The picture shows numerous faint galaxies whose images to a large extent overlap each other. As a matter of fact, it is not even certain that there is any place where we are able to "look through" this "wall" of galaxies. Already this simple observation is of great cosmological significance: the number of galaxies still appears to be increasing at these very faint magnitudes. It seems that we have not yet reached a point where we begin to look through the system of galaxies, as we can look through the stars in the Milky Way system.
The observation of a galaxy of magnitude 29 corresponds to the registration of the glow from a cigar at the distance of the Moon, or, in more earthly terms, of the faint light of a glow-worm in Garching, as seen from La Silla, 12,000 km away. Since each of the galaxies consists of millions, in most cases of billions of stars like our Sun, it is clear that they must be very far out in space for their observed light to become so faint.
A single picture, however, cannot with certainty discern between intrinsically faint, relatively nearby "dwarf" galaxies, very distant "normal" galaxies which are similar to the Milky Way Galaxy, or extremely remote super-luminous galaxies. If some of the faintest images here seen belong to dwarf galaxies like the satellite galaxies of the Milky Way, the Magellanic Clouds, then their redshifts  are likely to be 0.5 to 0.7, corresponding to look-back times of 38 -48 %of the age of the Universe (assuming that it is 20,000 million years -a very uncertain figure -this would correspond to a distance of about 10,000 million light-years). Those which are normal galaxies like the Milky Way will have redshifts of the order of 3 -3.5 and the look-back time would be 88 -91 % (and the distance ~ 18,000 million light-years). However, if any of them are brighter than the Milky Way Galaxy, then their distances would be even larger. Some of the objects may even be intrinsically extremely bright quasars at never-before observed look-back times and distances.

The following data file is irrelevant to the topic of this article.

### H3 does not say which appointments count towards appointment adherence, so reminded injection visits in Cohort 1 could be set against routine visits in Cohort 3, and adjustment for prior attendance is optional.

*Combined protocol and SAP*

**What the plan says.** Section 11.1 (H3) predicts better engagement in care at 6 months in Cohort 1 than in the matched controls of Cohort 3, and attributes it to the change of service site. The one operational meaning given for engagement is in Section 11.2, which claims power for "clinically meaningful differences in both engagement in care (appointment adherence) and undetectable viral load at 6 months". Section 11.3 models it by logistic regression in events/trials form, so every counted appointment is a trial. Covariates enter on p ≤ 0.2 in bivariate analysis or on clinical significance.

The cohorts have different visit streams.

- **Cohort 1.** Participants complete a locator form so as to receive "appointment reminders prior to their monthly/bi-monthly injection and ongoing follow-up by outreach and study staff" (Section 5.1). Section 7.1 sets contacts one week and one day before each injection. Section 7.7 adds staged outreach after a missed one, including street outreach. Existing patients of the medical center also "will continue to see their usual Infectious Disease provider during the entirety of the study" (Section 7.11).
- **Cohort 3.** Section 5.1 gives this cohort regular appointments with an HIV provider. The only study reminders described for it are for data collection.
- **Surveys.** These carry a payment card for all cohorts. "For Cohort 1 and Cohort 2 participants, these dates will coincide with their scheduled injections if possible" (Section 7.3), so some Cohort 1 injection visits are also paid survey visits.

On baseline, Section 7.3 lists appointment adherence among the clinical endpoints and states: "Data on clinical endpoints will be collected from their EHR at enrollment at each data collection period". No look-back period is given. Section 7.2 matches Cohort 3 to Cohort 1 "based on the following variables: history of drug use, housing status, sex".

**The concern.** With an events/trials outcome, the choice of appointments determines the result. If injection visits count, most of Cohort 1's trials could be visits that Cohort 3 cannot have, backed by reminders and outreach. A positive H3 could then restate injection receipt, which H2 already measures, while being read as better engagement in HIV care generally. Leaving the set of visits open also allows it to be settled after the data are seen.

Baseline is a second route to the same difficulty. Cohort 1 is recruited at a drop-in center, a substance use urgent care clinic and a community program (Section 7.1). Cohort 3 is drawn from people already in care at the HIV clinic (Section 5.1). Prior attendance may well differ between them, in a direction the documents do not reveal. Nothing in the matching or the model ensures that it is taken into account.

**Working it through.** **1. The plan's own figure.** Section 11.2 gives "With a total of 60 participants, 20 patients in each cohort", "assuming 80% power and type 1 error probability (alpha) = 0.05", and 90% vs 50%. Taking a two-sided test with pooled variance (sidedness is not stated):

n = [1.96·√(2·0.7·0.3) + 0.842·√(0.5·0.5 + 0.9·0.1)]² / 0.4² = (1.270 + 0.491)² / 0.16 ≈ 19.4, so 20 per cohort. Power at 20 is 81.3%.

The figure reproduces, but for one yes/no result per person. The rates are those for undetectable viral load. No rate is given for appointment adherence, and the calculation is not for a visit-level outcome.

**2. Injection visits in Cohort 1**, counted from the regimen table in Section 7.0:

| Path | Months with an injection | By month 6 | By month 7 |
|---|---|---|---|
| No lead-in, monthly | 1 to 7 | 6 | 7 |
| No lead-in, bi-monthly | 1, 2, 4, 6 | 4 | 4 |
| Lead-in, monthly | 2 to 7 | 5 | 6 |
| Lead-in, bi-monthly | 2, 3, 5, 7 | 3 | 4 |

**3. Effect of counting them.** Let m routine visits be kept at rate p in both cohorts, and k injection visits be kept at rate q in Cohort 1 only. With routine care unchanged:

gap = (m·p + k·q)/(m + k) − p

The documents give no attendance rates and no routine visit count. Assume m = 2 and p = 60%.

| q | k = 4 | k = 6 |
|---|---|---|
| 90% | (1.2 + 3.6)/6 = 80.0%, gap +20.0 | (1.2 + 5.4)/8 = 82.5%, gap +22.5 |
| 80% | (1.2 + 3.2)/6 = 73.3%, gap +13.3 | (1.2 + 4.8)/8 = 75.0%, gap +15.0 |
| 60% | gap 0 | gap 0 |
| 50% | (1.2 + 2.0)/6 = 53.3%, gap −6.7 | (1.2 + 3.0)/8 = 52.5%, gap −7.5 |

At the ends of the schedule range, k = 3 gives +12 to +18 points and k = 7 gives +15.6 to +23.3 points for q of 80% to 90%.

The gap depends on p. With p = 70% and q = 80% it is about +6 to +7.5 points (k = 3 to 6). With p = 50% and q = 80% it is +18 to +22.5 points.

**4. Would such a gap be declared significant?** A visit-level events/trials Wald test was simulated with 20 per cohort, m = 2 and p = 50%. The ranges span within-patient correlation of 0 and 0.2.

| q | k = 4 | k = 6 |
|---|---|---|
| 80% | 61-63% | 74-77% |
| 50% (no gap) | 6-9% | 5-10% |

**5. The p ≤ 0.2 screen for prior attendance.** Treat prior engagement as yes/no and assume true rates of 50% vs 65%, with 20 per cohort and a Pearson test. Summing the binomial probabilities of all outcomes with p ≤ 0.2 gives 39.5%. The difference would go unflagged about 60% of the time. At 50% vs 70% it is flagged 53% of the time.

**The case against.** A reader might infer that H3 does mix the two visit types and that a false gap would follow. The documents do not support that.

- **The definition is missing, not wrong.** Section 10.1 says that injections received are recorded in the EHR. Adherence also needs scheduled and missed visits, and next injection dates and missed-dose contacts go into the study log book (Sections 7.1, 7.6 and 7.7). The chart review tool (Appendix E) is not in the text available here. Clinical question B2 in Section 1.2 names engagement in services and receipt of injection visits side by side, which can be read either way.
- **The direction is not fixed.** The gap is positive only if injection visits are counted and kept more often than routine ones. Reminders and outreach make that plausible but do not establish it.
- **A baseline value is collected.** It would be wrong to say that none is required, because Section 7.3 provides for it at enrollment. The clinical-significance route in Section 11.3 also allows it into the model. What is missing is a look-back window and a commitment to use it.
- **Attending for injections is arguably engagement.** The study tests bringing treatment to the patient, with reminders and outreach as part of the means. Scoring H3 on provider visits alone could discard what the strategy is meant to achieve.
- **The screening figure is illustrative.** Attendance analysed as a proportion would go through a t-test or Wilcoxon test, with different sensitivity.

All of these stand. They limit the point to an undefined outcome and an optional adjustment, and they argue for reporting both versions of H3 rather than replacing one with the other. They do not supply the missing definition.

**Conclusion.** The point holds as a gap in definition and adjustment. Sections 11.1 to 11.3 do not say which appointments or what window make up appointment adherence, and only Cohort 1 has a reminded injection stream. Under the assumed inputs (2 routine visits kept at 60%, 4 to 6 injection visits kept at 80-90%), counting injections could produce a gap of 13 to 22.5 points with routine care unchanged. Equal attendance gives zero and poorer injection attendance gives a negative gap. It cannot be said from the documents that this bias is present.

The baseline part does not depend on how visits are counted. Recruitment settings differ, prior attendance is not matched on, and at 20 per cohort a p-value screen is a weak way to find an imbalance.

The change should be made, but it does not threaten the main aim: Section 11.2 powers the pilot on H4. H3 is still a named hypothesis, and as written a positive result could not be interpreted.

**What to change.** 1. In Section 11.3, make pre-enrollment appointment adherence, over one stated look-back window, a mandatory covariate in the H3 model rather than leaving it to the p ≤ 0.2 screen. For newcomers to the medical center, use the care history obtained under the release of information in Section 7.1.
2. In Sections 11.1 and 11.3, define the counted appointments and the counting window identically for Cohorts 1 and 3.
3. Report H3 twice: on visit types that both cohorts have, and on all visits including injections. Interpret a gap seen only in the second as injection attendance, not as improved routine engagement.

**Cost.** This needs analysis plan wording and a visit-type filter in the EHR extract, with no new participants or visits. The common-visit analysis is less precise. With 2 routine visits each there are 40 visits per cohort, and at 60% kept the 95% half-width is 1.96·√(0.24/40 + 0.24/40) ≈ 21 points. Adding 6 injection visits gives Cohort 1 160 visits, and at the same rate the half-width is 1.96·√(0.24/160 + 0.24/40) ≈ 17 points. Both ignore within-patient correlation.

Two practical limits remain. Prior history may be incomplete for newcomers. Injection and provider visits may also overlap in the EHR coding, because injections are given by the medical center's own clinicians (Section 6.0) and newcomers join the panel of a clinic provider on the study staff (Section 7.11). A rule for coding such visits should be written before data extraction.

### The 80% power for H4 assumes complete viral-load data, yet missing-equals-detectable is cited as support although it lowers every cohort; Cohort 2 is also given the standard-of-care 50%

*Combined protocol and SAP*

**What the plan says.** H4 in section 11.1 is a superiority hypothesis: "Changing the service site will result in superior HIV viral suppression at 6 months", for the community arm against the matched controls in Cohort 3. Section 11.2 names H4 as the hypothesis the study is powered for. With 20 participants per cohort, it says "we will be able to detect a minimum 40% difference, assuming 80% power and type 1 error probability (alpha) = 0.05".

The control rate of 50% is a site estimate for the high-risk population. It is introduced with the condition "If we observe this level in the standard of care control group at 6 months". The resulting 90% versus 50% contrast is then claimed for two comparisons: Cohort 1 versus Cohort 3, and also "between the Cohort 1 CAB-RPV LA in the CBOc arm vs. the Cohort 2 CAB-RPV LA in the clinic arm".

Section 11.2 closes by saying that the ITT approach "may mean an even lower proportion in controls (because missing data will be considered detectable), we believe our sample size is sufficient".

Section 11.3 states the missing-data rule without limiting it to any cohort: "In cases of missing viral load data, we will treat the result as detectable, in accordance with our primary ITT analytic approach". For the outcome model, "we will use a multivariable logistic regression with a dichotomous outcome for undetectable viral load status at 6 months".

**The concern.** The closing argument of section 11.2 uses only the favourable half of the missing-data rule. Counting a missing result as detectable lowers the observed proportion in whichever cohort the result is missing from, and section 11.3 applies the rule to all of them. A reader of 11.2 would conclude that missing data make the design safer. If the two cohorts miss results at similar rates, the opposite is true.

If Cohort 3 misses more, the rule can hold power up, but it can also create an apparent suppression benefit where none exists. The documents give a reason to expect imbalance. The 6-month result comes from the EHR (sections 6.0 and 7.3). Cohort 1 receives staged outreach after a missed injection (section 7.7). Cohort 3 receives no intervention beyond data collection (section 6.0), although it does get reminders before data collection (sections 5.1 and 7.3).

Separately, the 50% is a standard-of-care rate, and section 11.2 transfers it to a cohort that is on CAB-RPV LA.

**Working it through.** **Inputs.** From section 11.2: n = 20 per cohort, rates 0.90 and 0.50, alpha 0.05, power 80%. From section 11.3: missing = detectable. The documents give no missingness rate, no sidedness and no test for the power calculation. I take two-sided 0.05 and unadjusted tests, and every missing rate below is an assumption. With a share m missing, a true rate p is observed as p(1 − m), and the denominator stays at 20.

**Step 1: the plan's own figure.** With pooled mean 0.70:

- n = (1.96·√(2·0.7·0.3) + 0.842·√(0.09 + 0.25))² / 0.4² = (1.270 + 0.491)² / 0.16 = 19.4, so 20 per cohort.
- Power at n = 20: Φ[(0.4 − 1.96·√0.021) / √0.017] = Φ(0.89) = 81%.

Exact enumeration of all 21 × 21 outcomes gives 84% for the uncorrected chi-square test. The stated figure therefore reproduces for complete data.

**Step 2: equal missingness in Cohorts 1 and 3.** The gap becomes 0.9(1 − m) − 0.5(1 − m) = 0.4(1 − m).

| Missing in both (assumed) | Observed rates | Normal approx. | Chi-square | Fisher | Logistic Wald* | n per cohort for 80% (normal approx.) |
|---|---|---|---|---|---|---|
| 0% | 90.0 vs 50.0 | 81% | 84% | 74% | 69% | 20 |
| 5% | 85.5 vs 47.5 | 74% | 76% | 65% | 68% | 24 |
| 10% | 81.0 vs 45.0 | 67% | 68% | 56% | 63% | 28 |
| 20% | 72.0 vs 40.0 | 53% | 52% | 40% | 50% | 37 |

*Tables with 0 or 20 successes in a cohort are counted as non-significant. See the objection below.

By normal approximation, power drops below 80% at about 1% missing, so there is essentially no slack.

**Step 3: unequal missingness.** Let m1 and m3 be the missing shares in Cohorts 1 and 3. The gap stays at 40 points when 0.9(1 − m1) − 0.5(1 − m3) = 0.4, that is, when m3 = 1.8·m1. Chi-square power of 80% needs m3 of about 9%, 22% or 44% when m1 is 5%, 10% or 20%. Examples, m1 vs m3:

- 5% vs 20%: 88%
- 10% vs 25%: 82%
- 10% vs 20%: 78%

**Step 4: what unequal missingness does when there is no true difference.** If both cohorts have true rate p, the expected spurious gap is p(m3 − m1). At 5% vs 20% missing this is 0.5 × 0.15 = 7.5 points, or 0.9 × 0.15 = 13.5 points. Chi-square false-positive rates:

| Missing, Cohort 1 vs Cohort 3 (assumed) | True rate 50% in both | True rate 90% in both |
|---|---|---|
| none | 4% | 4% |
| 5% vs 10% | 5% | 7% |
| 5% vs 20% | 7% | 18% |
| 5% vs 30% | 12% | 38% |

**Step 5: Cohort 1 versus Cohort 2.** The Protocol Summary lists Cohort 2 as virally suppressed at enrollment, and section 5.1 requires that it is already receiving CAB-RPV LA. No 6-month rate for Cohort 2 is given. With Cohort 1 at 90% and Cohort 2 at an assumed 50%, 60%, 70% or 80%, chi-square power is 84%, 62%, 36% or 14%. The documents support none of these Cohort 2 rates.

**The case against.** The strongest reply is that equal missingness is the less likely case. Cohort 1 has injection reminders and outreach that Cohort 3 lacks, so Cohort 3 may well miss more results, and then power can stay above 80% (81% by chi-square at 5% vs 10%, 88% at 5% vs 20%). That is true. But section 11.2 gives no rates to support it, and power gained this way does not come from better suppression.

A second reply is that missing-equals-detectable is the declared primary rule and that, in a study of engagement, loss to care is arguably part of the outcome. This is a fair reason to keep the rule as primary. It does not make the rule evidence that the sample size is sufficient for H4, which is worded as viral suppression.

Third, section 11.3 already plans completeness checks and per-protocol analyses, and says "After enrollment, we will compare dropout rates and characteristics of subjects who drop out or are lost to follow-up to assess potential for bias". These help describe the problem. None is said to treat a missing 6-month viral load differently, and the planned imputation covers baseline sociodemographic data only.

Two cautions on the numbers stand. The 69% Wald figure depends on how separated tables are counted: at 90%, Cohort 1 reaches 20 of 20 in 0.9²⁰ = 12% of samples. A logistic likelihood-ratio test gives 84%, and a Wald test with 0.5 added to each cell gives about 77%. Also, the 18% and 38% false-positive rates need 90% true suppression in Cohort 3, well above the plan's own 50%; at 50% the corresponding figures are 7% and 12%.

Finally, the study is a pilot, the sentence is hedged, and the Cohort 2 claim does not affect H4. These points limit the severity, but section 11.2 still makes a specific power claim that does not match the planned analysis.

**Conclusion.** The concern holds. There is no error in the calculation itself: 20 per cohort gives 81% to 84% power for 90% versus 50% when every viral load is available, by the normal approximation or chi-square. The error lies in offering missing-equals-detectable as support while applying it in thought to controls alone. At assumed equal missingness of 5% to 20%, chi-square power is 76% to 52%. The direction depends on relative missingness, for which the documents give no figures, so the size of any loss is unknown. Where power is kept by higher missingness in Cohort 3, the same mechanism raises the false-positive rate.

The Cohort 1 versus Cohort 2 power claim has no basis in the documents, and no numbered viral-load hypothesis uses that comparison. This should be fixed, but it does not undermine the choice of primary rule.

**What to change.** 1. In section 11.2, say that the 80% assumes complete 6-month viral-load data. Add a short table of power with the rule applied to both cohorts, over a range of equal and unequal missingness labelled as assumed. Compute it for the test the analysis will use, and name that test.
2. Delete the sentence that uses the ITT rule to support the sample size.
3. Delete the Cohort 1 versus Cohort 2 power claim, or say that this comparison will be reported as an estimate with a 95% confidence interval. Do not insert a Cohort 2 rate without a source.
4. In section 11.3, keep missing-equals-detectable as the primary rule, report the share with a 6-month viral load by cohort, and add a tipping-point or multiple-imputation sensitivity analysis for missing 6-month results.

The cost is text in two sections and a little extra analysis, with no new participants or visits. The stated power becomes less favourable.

Interpretation of the picture
To fully understand the message of this unique picture, laborious follow-up observations are now being undertaken.
First of all, reasonably accurate colours of most of observed galaxies will be measured. With the NTT, this will be possible for those which are brighter than magnitude 28.
The present picture was obtained in yellow light and shows the brightness of the galaxies in this spectral region. A similar picture has already been taken in red light and will allow the astronomers to determine which of the faint objects are blue and which are red. Very young galaxies, including those in the formation stage, are thought to be rather blue because of their content of young and hot stars of blue colour. Older galaxies in which the formation of stars has largely ceased are redder.
These studies may therefore be able to cast some light on the ages of the galaxies observed. The NTT will also be able to obtain spectra of the galaxies brighter than about magnitude 24. This will make possible the measurement of their redshifts, i.e. their velocities and cosmological distances.